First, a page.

By the way, the all this protection and stealth might come in handy because, other than a scooter or riding mower, you're not going to outrun anything equipped with an internal combustion engine. The Bad Boy tops out at 72 miles per hour.
Of course, all of this doesn't come cheap. The basic Bad Boy will set you back about $200,000, and if you want the full-tilt 5-ton model with night vision and the NBC package, plan on dropping a cool three-quarters of a million dollars (U.S.). Then there's the Bad Boy's appetite for diesel, which is estimated to be somewhat less than seven miles per gallon or about thirty cents a mile at current U.S. average pump price. I guess if you can come up with the price of the truck, a mere $4,400 in annual average fuel costs is no big deal.
If this sounds the like ride you've been dreaming of, get your order in soon. Homeland Defense Vehicles plans to produce only about 50 Bad Boys in 2005 and there's a six-week wait for the truck to be delivered from Stewart and Stevenson and go through the full conversion process.
On the other hand, you can save a lot of money by building your own Bad Boy in 1/87 scale. Trident model no. 90244 is a M1080 with a flatbed. If you also get Trident no. 90086, the M1078, you can swap cargo beds with the M1080 and have a Bad Boy ready for painting. Of course, you'll need to remove the hatch cover. Neither the military version's commander's hatch nor the machine gun mounting ring are offered on the full-size Bad Boy, which is kind of disappointing, considering the name.
Speaking of disappointments, DaimlerChrysler today unveiled the production version of the new B-Class, which will be officially presented at the Geneva Auto Show. The new car, which is essentially a larger version of the A-Class, is not the disappointment; it looks very nice (a promotional model in 1:87 scale should be appearing soon). What is disappointing is DaimlerChrysler's decision not to offer the car in the United States, although the company will sell the car in Canada and Mexico.
Considering that DaimlerChrysler developed the B-Class for the U.S. market, this sounds like a bad call on the part of DaimlerChrysler management. The company blames the drop in value of the dollar for the decision, but one can't help but wonder where the firm's top executives were while they were pouring millions of euros into developing the B-Class. After all, the dollar has been declining against the euro for a couple of years now and DaimlerChrysler made its decision just before the B-Class was to be displayed at last month's North American International Auto Show in Detroit.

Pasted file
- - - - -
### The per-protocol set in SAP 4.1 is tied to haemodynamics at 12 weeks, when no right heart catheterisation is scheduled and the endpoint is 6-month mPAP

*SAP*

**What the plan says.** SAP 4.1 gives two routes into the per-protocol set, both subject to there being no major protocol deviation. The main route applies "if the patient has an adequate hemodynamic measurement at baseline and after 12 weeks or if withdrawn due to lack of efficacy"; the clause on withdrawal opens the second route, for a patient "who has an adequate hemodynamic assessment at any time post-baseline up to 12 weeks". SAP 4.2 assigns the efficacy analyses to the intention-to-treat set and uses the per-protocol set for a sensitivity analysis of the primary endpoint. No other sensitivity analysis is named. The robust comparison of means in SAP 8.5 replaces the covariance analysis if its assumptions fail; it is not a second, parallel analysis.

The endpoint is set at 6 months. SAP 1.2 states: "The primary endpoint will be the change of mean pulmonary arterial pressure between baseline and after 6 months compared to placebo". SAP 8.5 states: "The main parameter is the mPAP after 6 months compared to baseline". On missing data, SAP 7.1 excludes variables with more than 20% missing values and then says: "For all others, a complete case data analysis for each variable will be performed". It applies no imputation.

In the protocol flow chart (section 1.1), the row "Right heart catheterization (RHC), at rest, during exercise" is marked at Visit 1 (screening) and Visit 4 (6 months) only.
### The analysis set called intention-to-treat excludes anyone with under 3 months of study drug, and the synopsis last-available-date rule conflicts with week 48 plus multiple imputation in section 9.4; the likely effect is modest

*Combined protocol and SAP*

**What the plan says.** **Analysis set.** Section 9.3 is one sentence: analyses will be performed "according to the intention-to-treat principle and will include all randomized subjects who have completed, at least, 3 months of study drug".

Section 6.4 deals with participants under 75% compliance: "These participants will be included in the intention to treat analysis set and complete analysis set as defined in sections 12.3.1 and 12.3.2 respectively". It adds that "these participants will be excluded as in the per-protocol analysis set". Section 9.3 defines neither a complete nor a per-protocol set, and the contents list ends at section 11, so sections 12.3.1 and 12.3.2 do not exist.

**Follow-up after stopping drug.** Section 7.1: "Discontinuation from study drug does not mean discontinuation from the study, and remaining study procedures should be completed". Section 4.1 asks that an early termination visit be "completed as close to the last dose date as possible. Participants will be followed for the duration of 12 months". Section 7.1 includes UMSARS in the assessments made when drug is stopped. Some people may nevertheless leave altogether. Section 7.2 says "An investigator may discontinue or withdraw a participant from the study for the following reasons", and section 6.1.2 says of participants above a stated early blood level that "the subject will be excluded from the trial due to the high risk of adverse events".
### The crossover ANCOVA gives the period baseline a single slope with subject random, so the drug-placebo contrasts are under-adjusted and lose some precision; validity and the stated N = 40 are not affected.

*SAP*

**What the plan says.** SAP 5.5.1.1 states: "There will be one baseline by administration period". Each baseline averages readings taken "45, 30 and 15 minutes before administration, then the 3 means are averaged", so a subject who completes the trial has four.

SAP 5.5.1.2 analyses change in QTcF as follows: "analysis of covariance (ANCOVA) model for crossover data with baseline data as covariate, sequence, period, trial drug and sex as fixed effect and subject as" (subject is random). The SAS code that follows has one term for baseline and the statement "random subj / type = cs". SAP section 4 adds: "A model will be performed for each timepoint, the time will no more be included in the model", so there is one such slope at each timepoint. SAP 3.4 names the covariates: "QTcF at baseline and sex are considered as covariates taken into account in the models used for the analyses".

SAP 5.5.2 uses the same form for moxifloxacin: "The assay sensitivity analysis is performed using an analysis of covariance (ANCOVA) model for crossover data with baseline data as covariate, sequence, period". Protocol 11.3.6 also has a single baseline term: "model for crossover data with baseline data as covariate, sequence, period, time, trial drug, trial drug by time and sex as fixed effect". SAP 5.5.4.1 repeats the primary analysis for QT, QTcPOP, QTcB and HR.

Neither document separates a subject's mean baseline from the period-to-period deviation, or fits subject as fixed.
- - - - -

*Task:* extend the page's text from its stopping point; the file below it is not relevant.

What is most interesting is that DaimlerChrysler decided to develop the B-Class instead of simply exporting the popular A-Class. DaimlerChrysler management has been waffling on whether the A-Class would be coming to the U.S. since the car was unveiled in 1997, but ultimately decided it wasn't big enough for American tastes. So they developed the B-Class. This is the same thing they did with the Smart when the larger Forfour was being developed, also supposedly for the U.S. market. The Forfour was introduced and Jürgen Hubbert said DaimlerChrysler couldn't introduce Smart to the U.S. until there was an SUV. So more millions were dumped on the development of the Formore, which has now been shelved. And DaimlerChrysler is coming under heavy fire because they still can't move enough Smart cars to make the operation profitable.
In calendar year 2004 Mercedes sold 13,259 vehicles in Canada. In the same period, they sold 221,610 vehicles in the U.S., equal to almost a sixth of the entire light vehicle market in Mexico.
So we have probably several hundred million euros spent on developing two vehicles for the U.S. market, DaimlerChrysler has no U.S. sales to show for it and profits at the flagship Mercedes Group (which includes Smart) have taken a major hit. All because DaimlerChrysler doesn't think Americans will buy small cars.
In the meantime, BMW has sold tens of thousands of Minis, Toyota has had a very successful launch of its Scion and ZAP out in California has rolled up $55 million in dealer orders in just a couple of months for its Americanized Smart Fortwo, the car DaimlerChrysler said couldn't meet U.S. government standards.
Sounds to me like the honchos in Stuttgart don't really know the American auto market nearly as well as they think, and it definitely sounds like a few should have been handed their gold watches and hustled off to Happy Acres a while back.
In 1994, the Farrelly brothers produced the popular movie "Dumb and Dumber" with Jim Carrey and Jeff Daniels playing the intellectually challenged protagonists. Perhaps the Farrellys could make another sequel, called "Jürgen & Jürgen," with Messrs. Carrey and Daniels reprising their characters in the roles of two clueless executives at a German auto company, which they perhaps could call "DumblerChrysler." Should be good for a laugh: unless you're a DCAG stockholder.
See you next time!
- Bill Cawthon
Bill Cawthon is a modeler and collector. His primary hobby interests are vehicle models in 1:87 and 1:160 scales and model railroading. He is senior editor of Route 1-87, the magazine of the 1/87 Vehicle Club, and a columnist and product reviewer for Model Railroad News. He is one of the creators of the award-winning "Grimy Gulch" model railroad layout.
In real life, Bill is a marketing and public relations consultant for MARK III Systems, a successful information technology company. He also writes for just-auto.com, an international auto industry publication, reporting on the U.S. light vehicle industry.
He lives in Houston, Texas with his wife, Marge, and their children.
Bill's columns appear twice monthly on Promotex Online. To learn more about him, click here.